Monday, November 16, 2015

BOOK REVIEW: Fahrenheit 451 by Ray Bradbury

I won’t succeed this year in finishing the Back-to-the-Classics challenge and I’m very annoyed with myself. I had such good intentions starting out. But I had to get at least halfway through, so I decided to read Fahrenheit 451 by Ray Bradbury, as my twentieth-century classic. I’ve heard that this is one of those books that true bibliophiles should read. And my kids studied it in school, making it even more imperative that I read it.

I knew a few things going in. 1) 451 degrees Fahrenheit is the temperature at which paper (books) will burn. In this futurist/dystopic story, the protagonist, Montag, is a book burner until he sees the light. And 2) the story doesn’t end well.

I dived in.

The future world created by Bradbury is ruled by noise and distraction, constant movement and large, wall-sized T.V.’s that dull people’s brains with constant sound bites. There are wars going on endlessly, but no one pays them any mind. In order to ensure that the masses are "happy," books have been banned. The thinking and emotional range inspired by books are the real targets.

Montag is a fireman. His job is to burn books and the houses of those who harbor the contraband. He takes a perverse pleasure in his job, but he’s discontent. His wife, wholly absorbed by the emptiness of the world she lives in, is also miserable but too numbed to realize it. One day, Montag meets a teenage girl who refuses to participate in the mass numbing. It starts him thinking. Then, while burning a house along with its occupant, Montag steals one of the books he is supposed to destroy. This may not be the first time he has done this. But this time, it’s transformative. He starts reading.

While this awakens Montag, it sets in motion a series of tragedies for those around him. Or maybe he releases them from the tragedy of their lives. But he can no longer go on as he did.

Fahrenheit 451 is a fast read and there are parts that are vividly exciting. There is no subtlety to the message, but subtlety is not really needed. It’s one of those dystopias that leads a reader to draw parallels with what is happening today–and cringe.

Wednesday, November 11, 2015

BOOK REVIEW: A Desperate Fortune by Susanna Kearsley

Disclaimer: I received this book for free from Netgalley. This did not influence my review.

Susanna Kearsley has been on my must-read list for a while now. Unfortunately, my must-read list is so long that I’ve been slow getting around to her. Thanks to Netgalley, I had an excuse to bump one of her novels to the front of the list: A Desperate Fortune, released earlier this year.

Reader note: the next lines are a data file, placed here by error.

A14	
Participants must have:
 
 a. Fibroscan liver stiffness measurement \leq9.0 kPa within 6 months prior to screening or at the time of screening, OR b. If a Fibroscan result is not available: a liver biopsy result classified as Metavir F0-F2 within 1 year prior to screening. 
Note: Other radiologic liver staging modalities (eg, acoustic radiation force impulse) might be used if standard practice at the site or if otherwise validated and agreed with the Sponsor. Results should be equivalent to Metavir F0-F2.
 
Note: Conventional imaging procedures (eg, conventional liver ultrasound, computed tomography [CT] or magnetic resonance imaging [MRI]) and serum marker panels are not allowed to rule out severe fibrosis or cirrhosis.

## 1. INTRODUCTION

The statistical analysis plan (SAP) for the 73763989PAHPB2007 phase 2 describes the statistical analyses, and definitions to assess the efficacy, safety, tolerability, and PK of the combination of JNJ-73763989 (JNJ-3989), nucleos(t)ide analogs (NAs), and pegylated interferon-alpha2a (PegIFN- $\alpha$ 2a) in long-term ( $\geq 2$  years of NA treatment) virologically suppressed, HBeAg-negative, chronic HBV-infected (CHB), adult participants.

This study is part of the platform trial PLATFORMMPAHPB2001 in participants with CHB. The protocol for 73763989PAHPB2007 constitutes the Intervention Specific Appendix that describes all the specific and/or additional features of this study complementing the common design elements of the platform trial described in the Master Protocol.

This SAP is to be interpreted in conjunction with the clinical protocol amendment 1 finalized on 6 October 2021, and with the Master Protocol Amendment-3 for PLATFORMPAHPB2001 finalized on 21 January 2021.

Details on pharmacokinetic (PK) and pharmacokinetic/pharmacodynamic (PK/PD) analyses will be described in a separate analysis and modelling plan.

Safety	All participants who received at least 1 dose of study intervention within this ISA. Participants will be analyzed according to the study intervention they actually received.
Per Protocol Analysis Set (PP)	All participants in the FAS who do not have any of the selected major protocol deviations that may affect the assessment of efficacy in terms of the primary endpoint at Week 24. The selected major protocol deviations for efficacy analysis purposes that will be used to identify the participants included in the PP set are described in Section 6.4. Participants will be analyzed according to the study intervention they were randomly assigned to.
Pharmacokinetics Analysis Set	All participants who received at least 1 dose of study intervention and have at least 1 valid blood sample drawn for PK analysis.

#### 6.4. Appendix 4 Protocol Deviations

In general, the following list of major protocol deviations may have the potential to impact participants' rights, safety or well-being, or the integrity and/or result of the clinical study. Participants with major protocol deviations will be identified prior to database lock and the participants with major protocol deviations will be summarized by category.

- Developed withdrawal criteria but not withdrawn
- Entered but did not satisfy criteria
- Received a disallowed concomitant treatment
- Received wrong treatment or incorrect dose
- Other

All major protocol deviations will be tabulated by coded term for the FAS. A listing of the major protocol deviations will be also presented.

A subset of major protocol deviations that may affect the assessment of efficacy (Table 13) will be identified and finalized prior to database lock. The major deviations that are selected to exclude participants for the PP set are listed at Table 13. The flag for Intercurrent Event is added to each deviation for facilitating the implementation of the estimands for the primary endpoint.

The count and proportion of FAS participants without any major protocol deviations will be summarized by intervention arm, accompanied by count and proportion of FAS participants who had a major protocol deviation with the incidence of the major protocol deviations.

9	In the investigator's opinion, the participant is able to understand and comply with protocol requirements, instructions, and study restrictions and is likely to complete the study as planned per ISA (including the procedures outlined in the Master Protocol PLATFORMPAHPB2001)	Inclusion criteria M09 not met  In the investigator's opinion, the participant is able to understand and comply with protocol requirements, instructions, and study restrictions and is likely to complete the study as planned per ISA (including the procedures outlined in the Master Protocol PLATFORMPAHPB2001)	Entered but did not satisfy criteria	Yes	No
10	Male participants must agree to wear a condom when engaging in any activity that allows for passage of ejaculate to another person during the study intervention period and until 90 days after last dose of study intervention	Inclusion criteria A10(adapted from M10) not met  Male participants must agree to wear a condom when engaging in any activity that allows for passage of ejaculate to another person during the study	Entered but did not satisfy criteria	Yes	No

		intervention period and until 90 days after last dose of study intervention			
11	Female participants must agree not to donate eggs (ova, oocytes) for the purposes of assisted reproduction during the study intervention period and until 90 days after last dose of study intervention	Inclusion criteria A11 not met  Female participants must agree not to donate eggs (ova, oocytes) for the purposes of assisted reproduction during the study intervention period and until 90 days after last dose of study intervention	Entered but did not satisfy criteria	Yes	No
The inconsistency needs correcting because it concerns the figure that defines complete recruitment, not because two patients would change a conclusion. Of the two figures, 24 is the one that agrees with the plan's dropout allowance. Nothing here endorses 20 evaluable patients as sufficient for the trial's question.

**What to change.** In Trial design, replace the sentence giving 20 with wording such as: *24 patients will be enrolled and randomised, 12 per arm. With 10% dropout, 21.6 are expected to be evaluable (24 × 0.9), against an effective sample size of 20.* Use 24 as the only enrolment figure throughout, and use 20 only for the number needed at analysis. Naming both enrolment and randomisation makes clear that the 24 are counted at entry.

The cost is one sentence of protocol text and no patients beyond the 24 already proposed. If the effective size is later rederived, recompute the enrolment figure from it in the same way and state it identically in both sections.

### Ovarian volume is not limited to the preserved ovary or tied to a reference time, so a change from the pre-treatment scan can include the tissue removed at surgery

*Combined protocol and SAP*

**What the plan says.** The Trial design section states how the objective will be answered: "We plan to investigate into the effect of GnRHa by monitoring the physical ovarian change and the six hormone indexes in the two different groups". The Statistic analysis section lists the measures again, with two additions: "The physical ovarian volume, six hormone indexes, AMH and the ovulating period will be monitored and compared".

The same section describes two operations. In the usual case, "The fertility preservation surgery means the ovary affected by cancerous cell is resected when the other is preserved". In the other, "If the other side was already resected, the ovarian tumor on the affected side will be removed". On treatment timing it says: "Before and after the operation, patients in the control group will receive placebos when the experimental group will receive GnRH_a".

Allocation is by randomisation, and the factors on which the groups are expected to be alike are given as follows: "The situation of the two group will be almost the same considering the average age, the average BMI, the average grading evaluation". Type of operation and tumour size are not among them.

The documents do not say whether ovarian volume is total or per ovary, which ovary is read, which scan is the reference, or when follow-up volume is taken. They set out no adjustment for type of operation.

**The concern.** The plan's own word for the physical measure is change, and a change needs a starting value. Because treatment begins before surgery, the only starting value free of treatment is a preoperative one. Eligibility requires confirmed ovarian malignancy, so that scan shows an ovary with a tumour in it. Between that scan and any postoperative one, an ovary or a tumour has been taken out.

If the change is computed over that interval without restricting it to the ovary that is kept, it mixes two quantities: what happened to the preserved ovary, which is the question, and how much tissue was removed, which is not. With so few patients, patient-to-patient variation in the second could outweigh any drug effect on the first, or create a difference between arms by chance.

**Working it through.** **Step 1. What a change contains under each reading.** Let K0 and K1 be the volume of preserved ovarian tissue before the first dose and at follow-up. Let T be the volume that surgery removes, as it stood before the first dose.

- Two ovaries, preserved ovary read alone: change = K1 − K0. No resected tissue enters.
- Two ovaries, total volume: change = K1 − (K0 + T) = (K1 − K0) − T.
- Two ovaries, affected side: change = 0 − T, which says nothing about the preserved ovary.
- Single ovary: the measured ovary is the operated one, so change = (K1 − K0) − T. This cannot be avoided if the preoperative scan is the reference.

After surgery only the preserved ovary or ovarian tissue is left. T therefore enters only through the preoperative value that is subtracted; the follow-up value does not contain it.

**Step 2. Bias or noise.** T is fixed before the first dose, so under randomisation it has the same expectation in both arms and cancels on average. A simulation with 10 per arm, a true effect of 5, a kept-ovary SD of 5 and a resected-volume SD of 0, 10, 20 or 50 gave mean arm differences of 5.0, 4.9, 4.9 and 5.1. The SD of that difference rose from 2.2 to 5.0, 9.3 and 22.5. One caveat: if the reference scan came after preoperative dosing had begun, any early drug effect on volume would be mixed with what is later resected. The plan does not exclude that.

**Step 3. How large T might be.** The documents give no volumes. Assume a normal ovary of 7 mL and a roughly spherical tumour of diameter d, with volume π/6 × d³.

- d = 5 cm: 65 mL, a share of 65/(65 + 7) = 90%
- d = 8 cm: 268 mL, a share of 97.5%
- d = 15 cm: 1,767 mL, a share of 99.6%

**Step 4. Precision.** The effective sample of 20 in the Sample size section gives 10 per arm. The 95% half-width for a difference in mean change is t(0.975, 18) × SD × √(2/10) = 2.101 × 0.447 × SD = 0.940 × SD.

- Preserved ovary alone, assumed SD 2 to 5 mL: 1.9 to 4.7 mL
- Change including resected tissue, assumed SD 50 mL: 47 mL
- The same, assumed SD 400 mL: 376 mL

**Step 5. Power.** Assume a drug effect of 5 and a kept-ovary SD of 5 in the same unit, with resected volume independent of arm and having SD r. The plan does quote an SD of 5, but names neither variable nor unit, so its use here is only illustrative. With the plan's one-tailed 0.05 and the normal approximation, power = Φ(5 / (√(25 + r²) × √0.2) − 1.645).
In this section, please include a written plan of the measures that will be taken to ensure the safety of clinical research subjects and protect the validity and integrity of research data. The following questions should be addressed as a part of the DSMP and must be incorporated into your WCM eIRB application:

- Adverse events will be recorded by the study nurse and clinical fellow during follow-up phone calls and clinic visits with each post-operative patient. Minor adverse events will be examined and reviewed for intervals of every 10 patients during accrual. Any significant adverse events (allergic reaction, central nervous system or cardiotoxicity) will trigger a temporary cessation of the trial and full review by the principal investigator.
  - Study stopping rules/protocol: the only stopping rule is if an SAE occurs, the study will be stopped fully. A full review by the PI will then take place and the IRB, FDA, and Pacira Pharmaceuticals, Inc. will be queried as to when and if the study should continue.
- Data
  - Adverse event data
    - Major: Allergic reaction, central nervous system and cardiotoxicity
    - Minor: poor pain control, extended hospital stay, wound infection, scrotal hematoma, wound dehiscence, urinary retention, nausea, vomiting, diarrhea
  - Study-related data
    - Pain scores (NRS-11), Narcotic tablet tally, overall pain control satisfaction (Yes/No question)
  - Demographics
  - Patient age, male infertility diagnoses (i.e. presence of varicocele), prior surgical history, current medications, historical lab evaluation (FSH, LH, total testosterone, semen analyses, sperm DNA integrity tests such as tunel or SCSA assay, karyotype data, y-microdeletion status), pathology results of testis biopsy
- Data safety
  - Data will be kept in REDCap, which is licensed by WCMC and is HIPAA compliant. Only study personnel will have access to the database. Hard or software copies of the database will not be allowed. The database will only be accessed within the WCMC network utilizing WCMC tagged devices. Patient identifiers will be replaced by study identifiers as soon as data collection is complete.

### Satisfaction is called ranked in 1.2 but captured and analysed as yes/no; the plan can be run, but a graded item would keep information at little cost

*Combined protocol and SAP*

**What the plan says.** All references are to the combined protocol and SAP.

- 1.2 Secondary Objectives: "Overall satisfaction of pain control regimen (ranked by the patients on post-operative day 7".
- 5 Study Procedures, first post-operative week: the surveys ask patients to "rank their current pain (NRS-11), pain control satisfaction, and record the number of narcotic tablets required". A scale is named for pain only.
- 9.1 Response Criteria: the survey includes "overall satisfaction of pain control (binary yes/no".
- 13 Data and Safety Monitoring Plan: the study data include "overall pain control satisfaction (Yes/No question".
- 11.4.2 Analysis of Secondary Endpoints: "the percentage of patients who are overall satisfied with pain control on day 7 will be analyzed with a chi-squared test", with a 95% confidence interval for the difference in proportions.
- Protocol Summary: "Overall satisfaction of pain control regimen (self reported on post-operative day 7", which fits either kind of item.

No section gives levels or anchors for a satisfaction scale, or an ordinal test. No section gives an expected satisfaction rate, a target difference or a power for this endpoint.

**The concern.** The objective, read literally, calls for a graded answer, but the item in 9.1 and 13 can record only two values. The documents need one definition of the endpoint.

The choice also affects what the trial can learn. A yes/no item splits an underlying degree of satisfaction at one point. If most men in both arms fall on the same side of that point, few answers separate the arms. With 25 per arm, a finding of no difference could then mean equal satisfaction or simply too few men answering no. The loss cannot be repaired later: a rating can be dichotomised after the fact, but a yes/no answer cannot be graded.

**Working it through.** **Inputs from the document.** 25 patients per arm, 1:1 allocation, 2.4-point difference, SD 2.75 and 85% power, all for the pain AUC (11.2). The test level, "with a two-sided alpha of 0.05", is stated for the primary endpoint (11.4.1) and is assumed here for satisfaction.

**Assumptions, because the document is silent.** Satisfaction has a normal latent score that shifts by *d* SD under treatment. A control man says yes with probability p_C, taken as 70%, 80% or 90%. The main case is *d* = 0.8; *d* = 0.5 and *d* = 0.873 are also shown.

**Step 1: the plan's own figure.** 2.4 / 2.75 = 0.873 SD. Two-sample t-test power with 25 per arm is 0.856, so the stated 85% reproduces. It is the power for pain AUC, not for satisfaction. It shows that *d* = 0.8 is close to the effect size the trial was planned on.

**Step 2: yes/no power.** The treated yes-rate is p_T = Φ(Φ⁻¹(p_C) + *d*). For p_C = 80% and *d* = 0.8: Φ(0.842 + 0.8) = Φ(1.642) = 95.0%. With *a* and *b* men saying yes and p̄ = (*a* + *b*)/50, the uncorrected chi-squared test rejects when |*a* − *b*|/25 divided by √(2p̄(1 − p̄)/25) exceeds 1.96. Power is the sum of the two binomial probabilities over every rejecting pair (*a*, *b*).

The book provides two stories in one. First, there is the contemporary romance. Sara Thomas is a computer programmer with Asperger’s, who has not had much success with her love life. Or her life, for that matter. She doesn’t work well in teams and so is currently between jobs. Her cousin Jacqui is the opposite. An editor who works with famous authors, Jacqui is a people person. Jacqui has always considered herself Sara’s protector. (She was the one who helped guide Sara to her diagnosis.) Now, Jacqui is helping Sara find a job. One of her writers needs help decoding an old diary that was written in a cipher. Sara has to go to Paris to do it because the woman who owns the diary won’t release it to be studied.

With some trepidation, Sara takes on the job and settles in with the woman who owns the diary, her housekeeper, and the next door neighbor, Luc. Luc is gorgeous and extremely supportive. Sara discovers the key to the cipher and decodes the diary. Along the way, she falls for Luc.

The meat of the story is what is contained in the diary. Mary Dundas is the daughter of Jacobites, but she has been raised in the safety of her aunt and uncle’s house, away from court intrigues. Her older brother, who she has not seen in many years, sends for her out of the blue. Thrilled to feel she was finally remembered by the family that abandoned her, she soon finds out that her brother is not really inviting her into his home. Rather, he has volunteered her for a secret mission–to help a mysterious man, a Jacobite, hide from English foes.

Mary is to go to Paris and pose as this man’s sister. This is more difficult than it seems. A dangerous-looking stranger is living across the street, watching them. And no one discusses what is really going on. When someone betrays the whereabouts of the Jacobite, Mary is forced to flee along with him. They are accompanied by her chaperone and by a fierce, cold, bodyguard--Hugh MacPherson, who is an accomplished killer.

The small group is in constant danger as they make their way to southern France and then to Rome, seeking protection from the exiled would-be king.